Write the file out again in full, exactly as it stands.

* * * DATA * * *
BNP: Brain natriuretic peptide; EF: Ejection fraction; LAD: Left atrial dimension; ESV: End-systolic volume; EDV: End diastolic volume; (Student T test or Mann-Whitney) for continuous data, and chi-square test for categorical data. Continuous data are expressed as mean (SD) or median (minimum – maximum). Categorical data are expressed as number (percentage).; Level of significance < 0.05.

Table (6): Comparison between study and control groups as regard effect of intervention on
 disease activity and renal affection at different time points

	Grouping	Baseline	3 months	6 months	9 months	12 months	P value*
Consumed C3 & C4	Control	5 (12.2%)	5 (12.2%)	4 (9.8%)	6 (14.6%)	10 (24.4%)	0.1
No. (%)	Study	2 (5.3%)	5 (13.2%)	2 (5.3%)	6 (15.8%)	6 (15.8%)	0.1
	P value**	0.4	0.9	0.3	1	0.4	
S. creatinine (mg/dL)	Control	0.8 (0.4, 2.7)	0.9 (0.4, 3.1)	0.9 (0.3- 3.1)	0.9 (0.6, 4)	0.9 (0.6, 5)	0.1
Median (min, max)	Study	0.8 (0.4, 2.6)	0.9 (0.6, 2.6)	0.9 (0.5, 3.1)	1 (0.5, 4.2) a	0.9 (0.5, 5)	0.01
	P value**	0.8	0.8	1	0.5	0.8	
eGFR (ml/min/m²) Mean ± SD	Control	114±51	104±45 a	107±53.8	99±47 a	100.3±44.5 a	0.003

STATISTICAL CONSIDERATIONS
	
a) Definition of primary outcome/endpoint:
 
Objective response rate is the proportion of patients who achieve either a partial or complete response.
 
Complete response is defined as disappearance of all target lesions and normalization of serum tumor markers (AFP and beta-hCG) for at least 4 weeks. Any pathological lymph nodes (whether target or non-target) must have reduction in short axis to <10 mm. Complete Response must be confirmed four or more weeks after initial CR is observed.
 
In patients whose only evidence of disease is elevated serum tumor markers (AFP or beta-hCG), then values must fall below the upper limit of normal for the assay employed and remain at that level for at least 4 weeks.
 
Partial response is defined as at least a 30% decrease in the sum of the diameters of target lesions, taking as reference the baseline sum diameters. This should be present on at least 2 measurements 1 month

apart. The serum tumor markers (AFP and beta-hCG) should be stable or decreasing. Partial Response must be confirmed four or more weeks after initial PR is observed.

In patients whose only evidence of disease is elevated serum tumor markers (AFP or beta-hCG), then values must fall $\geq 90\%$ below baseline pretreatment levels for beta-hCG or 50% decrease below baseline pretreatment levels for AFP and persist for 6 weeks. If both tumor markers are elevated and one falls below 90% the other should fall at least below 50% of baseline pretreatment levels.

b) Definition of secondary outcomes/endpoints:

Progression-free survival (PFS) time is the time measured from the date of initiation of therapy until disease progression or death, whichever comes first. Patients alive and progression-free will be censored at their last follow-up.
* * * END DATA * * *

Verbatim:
BNP: Brain natriuretic peptide; EF: Ejection fraction; LAD: Left atrial dimension; ESV: End-systolic volume; EDV: End diastolic volume; (Student T test or Mann-Whitney) for continuous data, and chi-square test for categorical data. Continuous data are expressed as mean (SD) or median (minimum – maximum). Categorical data are expressed as number (percentage).; Level of significance < 0.05.

Table (6): Comparison between study and control groups as regard effect of intervention on
 disease activity and renal affection at different time points

	Grouping	Baseline	3 months	6 months	9 months	12 months	P value*
Consumed C3 & C4	Control	5 (12.2%)	5 (12.2%)	4 (9.8%)	6 (14.6%)	10 (24.4%)	0.1
No. (%)	Study	2 (5.3%)	5 (13.2%)	2 (5.3%)	6 (15.8%)	6 (15.8%)	0.1
	P value**	0.4	0.9	0.3	1	0.4	
S. creatinine (mg/dL)	Control	0.8 (0.4, 2.7)	0.9 (0.4, 3.1)	0.9 (0.3- 3.1)	0.9 (0.6, 4)	0.9 (0.6, 5)	0.1
Median (min, max)	Study	0.8 (0.4, 2.6)	0.9 (0.6, 2.6)	0.9 (0.5, 3.1)	1 (0.5, 4.2) a	0.9 (0.5, 5)	0.01
	P value**	0.8	0.8	1	0.5	0.8	
eGFR (ml/min/m²) Mean ± SD	Control	114±51	104±45 a	107±53.8	99±47 a	100.3±44.5 a	0.003

STATISTICAL CONSIDERATIONS
	
a) Definition of primary outcome/endpoint:
 
Objective response rate is the proportion of patients who achieve either a partial or complete response.
 
Complete response is defined as disappearance of all target lesions and normalization of serum tumor markers (AFP and beta-hCG) for at least 4 weeks. Any pathological lymph nodes (whether target or non-target) must have reduction in short axis to <10 mm. Complete Response must be confirmed four or more weeks after initial CR is observed.
 
In patients whose only evidence of disease is elevated serum tumor markers (AFP or beta-hCG), then values must fall below the upper limit of normal for the assay employed and remain at that level for at least 4 weeks.
 
Partial response is defined as at least a 30% decrease in the sum of the diameters of target lesions, taking as reference the baseline sum diameters. This should be present on at least 2 measurements 1 month

apart. The serum tumor markers (AFP and beta-hCG) should be stable or decreasing. Partial Response must be confirmed four or more weeks after initial PR is observed.

In patients whose only evidence of disease is elevated serum tumor markers (AFP or beta-hCG), then values must fall $\geq 90\%$ below baseline pretreatment levels for beta-hCG or 50% decrease below baseline pretreatment levels for AFP and persist for 6 weeks. If both tumor markers are elevated and one falls below 90% the other should fall at least below 50% of baseline pretreatment levels.

b) Definition of secondary outcomes/endpoints:

Progression-free survival (PFS) time is the time measured from the date of initiation of therapy until disease progression or death, whichever comes first. Patients alive and progression-free will be censored at their last follow-up.